When crawling insects, such as ants, inadvertently fall into the pit it is virtually impossible for them to climb the loose sand on the steep walls. To make matters worse, the antlion quickly flips out more sand, thus deepening the pit and causing miniature landslides along the walls which knock the struggling ant to the bottom. If the ant or other insect is large enough it may escape, but usually its struggle is hopeless when it is seized by the powerful jaws of the antlion. Antlion larvae are capable of capturing and killing a variety of insects, and can even subdue small spiders. Often the struggling victim is pulled beneath the sand as its body fluids are gradually siphoned out. After consuming all the contents, the lifeless, dry carcass is flicked out of the pit, and the pit is readied for a new victim.
The larvae are relatively easy to catch and maintain in captivity. Although they look ferocious, they pose no serious threat to humans. They are much too small to bite your fingers or drag you into their sand pit. When disturbed, the larva usually remains motionless. It is covered with a layer of dust or sand and is easily overlooked. All you need is a container of soft, dry sand and an ample supply of small, crawling insects for food.
Antlion cocoons resemble rabbit droppings (or M & M's® candies)
covered with sand grains. They are often buried several centimeters deep
in soft sand and are difficult to spot when you attempt to excavate them.
Right - A damselfly in its resting position. The adult antlion looks very similar, except it has a pair of long, clubbed antennae protruding from its head.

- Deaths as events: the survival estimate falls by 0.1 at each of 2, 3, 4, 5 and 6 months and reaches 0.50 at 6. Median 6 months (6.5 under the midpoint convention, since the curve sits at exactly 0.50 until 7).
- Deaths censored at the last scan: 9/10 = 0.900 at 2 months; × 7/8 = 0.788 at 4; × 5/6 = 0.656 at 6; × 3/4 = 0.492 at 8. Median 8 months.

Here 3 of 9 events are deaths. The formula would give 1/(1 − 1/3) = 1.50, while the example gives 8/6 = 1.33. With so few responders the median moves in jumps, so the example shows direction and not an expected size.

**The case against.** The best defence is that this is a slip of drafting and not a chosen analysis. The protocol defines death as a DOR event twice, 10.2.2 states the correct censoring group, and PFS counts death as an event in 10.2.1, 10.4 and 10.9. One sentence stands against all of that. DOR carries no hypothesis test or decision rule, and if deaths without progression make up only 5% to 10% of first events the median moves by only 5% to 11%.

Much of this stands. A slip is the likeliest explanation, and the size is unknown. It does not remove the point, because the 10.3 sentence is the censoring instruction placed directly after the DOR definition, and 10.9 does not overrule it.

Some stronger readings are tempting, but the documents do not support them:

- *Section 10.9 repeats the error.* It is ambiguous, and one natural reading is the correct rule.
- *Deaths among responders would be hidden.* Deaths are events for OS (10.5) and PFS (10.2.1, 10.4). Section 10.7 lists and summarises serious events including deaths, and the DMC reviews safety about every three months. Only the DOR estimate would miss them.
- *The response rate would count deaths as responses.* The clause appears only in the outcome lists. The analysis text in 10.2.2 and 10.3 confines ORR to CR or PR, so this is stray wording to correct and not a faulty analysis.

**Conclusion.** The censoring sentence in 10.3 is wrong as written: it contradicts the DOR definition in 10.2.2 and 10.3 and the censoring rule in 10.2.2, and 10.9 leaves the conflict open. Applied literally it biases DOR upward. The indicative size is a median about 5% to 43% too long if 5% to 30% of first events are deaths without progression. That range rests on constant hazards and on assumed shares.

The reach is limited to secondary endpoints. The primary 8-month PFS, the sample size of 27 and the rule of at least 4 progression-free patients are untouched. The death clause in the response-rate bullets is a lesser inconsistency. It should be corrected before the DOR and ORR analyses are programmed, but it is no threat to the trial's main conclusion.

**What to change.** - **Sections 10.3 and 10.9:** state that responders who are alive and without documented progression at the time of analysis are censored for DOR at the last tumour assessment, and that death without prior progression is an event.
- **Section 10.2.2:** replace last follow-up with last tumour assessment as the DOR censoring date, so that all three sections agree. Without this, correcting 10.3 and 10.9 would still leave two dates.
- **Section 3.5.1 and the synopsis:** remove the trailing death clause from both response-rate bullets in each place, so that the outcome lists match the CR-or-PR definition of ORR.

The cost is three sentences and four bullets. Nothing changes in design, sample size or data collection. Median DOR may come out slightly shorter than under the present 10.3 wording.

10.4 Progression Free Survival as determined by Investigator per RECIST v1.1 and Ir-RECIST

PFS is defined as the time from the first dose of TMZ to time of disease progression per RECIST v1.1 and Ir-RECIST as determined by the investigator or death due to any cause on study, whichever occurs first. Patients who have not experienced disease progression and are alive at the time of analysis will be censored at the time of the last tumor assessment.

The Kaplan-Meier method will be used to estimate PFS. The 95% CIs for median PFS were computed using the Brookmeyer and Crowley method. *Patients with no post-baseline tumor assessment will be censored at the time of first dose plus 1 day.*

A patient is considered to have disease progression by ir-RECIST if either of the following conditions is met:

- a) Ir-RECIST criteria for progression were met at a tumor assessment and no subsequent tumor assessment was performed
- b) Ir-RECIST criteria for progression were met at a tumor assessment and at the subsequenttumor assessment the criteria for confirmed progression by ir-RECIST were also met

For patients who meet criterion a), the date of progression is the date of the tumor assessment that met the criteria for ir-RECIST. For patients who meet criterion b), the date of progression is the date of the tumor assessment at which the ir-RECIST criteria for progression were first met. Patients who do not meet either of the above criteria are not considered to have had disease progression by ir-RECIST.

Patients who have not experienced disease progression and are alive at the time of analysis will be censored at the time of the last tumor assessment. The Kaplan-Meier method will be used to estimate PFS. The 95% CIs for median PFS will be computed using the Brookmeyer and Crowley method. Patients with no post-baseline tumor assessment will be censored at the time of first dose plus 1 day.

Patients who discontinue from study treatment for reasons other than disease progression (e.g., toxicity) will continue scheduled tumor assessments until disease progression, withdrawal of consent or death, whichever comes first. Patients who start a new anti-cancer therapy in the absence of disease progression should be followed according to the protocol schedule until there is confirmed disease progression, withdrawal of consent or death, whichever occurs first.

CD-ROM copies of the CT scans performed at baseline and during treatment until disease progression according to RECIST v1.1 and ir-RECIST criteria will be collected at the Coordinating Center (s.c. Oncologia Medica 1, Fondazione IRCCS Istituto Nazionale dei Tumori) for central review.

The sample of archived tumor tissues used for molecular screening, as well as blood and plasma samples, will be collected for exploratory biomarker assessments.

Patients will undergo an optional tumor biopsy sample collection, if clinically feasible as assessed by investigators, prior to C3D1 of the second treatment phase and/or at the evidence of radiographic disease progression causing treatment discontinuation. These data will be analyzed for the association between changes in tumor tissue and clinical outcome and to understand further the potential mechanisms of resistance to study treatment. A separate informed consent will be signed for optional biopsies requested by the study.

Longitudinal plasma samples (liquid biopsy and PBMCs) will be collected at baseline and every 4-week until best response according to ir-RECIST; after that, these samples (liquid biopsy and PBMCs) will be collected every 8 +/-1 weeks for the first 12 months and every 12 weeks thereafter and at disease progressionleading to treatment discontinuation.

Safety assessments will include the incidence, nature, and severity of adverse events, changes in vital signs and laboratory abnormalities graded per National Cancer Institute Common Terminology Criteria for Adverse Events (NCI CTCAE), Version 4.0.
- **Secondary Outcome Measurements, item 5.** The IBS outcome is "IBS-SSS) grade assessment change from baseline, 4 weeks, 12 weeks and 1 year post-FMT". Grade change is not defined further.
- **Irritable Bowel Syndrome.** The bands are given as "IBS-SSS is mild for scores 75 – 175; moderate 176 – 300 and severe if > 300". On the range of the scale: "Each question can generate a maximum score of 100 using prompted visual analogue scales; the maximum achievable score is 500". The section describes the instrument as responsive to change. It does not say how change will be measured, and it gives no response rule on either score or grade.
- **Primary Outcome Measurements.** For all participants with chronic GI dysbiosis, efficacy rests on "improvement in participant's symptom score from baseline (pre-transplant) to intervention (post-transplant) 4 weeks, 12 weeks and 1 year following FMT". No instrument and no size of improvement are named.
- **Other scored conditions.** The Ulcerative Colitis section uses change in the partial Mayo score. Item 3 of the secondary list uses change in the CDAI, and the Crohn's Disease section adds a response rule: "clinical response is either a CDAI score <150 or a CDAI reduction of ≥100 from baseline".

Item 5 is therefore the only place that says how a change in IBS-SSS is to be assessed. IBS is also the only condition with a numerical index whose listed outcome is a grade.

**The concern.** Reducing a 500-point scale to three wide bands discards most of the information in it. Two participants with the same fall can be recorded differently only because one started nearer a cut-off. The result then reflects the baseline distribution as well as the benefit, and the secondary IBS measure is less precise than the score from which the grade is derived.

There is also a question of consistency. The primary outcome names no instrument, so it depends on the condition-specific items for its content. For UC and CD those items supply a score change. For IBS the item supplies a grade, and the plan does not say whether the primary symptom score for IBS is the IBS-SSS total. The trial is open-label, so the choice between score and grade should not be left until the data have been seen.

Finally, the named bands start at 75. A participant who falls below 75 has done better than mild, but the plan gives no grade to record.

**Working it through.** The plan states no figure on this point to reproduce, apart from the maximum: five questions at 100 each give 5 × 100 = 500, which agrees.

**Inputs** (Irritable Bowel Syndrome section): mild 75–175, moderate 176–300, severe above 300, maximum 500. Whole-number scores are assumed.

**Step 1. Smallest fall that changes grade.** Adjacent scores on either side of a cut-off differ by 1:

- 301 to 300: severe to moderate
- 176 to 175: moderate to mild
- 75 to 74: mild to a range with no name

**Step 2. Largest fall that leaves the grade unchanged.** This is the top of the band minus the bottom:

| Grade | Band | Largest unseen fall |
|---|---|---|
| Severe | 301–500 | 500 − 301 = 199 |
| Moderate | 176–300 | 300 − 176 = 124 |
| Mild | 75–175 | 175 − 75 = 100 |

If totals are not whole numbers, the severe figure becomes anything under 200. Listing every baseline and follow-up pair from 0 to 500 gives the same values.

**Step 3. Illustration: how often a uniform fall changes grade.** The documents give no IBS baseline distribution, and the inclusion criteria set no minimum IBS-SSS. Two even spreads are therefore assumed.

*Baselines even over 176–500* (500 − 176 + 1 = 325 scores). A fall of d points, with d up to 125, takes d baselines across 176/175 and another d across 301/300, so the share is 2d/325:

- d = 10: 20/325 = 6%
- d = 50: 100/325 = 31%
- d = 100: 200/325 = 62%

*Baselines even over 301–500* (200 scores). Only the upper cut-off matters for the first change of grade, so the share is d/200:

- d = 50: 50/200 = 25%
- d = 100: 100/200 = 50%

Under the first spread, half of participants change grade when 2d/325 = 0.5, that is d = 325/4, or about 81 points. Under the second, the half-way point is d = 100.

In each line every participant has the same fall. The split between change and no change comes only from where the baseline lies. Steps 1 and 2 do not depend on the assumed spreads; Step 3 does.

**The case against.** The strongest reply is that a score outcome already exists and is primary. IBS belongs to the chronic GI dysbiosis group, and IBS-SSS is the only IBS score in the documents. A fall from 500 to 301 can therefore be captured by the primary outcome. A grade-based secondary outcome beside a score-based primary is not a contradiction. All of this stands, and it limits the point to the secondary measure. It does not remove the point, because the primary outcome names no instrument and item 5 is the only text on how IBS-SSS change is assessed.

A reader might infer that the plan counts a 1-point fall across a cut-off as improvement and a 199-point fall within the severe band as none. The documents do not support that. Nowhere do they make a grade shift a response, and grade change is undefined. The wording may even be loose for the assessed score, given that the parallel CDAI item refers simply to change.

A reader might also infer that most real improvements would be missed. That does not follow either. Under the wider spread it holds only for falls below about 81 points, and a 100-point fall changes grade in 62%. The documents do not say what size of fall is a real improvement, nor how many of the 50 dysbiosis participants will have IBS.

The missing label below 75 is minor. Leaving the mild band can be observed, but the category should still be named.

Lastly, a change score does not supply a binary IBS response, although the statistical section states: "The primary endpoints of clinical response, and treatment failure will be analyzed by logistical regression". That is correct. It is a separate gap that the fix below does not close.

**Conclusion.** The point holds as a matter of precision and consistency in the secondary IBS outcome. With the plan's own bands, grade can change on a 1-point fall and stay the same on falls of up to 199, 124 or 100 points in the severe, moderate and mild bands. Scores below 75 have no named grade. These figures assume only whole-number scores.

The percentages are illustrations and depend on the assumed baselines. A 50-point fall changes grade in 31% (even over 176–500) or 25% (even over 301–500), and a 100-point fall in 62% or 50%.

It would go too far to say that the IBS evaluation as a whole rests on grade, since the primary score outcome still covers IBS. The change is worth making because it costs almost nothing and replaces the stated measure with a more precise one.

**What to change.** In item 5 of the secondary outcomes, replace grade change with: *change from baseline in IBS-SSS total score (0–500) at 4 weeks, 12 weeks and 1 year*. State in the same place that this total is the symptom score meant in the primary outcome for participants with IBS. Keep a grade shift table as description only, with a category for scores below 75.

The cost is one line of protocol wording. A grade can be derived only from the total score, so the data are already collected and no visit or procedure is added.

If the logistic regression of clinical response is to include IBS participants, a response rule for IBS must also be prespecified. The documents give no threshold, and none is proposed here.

The adult antlion superficially resembles the unrelated damselfly. It can readily be distinguished by its longer, clubbed antennae and nocturnal life style.
When the cocoon is completed the larva transforms into a pupa where it remains for several weeks (or months). Finally the pupa breaks through the wall of the sand cocoon and pushes itself up to the surface. A beautiful, winged adult antlion crawls out of the pupal case and soon flutters away in search of a mate. Since they are active at night (nocturnal), it is not always that easy to find a mate in the pitch darkness of summer and fall. Luckily they are attracted to lights and their odds of meeting a mate may increase on a neon sign or window screen! It is interesting that some insects that are active during the daytime (diurnal), such as butterflies, find their mates by a phenomenon known as "hilltopping." They simply fly upslope to the summit of the nearest hill. During the summer months it is common to find dozens of species of butterflies (including beautiful tiger swallowtails) chasing each other in rather erratic flying behavior at the tops of chaparral-covered hills.
The antlion is just one of many obscure creatures living
in the southwestern United States. They are a marvelous little insect to
observe in the wild, and they make a fascinating demonstration for a sand
terrarium in the classroom. Although they live in a very competitive world,
often within disturbed, urbanized areas, they are masters of survival under
adverse conditions. If their little crater-like pitfall traps in the sand
are obliterated by the wind, rain, animals, or vehicles, they just rebuild
it and calmly wait for their next prey. In fact, it is this ingenuity and
perseverance that undoubtedly explains their survival through countless